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Amsterdam Dance Event: the fun must go on

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Amsterdam Dance Event: the fun must go on

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Noisiness, rowdiness and logistical difficulties are some problems that typically challenge and restrain a city’s night life. But these things won’t stop Amsterdam from having fun, as it prepares to host of the 2017 edition of the Amsterdam Dance Event – one of the world’s largest parties.

Mirik Milan does not shrug off safety and logistical concerns. He simply does not see them as an obstacle to his vision: an expansive, dynamic night life; free from opening hour regulations and costly venue restrictions. In 2014, he worked with the Amsterdam Dance Event to negotiate the extension of opening hours for all 150 venues taking part in the festival, “An interesting thing came out of the data. The extended opening hours were no busier for paramedics or police than a regular Saturday night” he says. “It proves that when people are coming for an event, they are more likely to behave than people who are just coming to town to use the city as a declaration of their stag or hen party”

Noise control, intoxicated rowdiness, and residential concerns have long proved to be relentless challenges to the nightlife industry, pitting city authorities against the professionals who operate after hours. As a result, cities across Europe have lost key venues, have found their night culture diminished, with creative industries suffering. This struggle between a vibrant nightlife and government legislation is where Milan comes in: a negotiator; not quite a politician, but not strictly a night time official either.

Since 2012, Milan has been Amsterdam’s Night Mayor, Nachtburgemeester, a non-for-profit organisation funded by both the city authorities and the night time economy. A self-proclaimed ‘Rebel in a Suit’, Milan is a key figure in ensuring the collaboration between city officials and the night time sector. In recent years, he’s assumed a celebrity-like status as a leading advisor on nocturnal economy, whose role now has expanded to evangelising on nightlife policy around the world as much as it is ensuring a thriving night culture at home.

He’s now working with both Amsterdam city council and the organisers of Amsterdam Dance Event, as they prepare for one of the world’s largest and most important night-based festivals. What began as one-night music showcase between three of Amsterdam’s prominent venues in 1995, the ADE has expanded to a five-day conference and party which takes place across the Dutch capital, attracting 5000 professionals, 90,000 foreign visitors with a total of 375,000 attendees, “My role is to be the connector” says Milan, “I advise the city on everything within the safety issues region and advise on the clubs on the rules to make everything flow smoother.”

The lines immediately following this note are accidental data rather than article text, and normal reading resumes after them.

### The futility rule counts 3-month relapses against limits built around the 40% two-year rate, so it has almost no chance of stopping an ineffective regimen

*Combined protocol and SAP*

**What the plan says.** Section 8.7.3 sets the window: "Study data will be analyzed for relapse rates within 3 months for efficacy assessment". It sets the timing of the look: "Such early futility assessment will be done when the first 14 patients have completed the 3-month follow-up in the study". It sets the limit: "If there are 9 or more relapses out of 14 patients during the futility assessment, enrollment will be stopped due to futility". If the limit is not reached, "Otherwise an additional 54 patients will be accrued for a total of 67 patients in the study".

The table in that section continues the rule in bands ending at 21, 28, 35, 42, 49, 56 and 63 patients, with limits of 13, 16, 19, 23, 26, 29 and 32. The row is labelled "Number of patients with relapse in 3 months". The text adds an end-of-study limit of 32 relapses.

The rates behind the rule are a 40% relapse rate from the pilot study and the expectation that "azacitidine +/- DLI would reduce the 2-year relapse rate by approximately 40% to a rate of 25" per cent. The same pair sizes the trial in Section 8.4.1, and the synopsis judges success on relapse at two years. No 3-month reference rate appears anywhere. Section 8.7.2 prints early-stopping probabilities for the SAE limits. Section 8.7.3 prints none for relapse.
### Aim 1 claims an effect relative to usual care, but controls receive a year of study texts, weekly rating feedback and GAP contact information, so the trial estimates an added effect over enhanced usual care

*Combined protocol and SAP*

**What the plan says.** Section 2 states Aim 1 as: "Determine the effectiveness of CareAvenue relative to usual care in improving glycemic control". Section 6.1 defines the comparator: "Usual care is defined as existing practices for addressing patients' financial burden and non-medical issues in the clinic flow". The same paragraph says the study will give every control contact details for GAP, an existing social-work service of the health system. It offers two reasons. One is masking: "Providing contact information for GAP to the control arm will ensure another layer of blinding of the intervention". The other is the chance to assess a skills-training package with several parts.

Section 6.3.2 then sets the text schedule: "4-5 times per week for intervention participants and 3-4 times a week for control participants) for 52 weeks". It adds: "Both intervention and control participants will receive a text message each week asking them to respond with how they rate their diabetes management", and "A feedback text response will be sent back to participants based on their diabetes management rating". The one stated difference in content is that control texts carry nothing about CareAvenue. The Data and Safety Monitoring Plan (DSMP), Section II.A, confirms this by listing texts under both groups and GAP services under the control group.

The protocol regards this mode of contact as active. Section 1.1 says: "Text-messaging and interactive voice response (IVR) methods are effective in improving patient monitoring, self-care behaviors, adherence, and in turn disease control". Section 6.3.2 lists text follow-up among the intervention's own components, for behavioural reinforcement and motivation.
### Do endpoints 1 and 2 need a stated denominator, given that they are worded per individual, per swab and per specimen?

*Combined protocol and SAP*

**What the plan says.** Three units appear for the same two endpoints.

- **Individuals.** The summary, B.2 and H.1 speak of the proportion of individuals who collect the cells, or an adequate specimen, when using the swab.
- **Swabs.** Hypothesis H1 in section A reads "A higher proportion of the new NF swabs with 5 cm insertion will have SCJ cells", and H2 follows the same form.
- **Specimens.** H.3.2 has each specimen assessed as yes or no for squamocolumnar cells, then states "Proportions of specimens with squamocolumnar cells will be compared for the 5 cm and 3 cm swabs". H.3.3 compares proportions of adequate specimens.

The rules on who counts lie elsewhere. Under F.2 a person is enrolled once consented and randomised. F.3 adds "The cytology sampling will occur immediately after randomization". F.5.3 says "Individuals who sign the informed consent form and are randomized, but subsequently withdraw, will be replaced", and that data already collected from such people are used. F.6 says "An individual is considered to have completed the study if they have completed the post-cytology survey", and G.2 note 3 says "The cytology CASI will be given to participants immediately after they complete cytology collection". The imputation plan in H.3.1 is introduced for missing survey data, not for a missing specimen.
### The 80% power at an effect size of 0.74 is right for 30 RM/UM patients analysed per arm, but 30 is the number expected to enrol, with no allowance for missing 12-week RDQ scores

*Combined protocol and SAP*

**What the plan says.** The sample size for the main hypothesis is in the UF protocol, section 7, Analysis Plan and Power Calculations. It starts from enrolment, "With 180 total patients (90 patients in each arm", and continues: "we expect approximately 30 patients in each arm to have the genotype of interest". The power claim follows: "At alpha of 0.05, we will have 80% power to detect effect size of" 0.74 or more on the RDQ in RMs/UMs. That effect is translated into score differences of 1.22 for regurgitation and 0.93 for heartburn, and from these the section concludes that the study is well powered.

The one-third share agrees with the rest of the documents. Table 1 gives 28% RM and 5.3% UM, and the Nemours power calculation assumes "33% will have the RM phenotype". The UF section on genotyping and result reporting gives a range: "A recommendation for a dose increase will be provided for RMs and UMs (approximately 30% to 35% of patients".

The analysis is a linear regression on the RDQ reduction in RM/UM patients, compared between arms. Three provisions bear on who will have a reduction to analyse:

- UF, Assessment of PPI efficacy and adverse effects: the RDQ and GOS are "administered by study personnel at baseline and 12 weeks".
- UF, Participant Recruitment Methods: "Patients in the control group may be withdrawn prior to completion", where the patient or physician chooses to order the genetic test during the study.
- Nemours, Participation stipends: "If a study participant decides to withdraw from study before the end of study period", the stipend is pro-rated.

The types of policies he has overseen demand that clubs allocate an employee on the street at all times during the event, ensuring the safe movement of crowds when entering and exiting the clubs. It also takes a more liberal and practical approach on controlling drug use; while harder drugs like ecstasy remain prohibited, they are anticipated, “During ADE, and also the rest of the year, when you host an electronic music event you always need to have specialised paramedics, you need to control room temperature, you need to have chill out spaces so people can relax” explains Milan. “The Dutch have an open, pragmatic view on these things, it’s not a ‘for’ or ‘against’ debate. The government is in control and in the driving seat when it comes to these kinds of issues.”

The Night Mayor is a collaborative role – not just within Amsterdam – but on a global platform. Milan has worked with London mayor Sadiq Khan on the appointment of Amy Lamé, London’s Night Czar, and he has travelled to cities such as Berlin to learn how to prevent illegal raves by offering amateur DJs cheaper, regulated space to perform. Milan’s influence also extends outside Europe; he is working with New York and Sydney, both cities whose night culture has been drastically stinted at the hands of strict legal measurements against clubs and venues. At the ADE, he will be curating an international panel, discussing how social and political differences determine how cities can respectively approach and solve their night-related issues.

“I really think nightlife has an opportunity to create more culturally diverse and socially inclusive cities” says Milan. “Politicians need to see this value and support it. Of course, you have to clamp down to the down sides, but you also really need to elevate the up sides.”

The Amsterdam Dance Event takes place October 18-22.

By Charis McGowan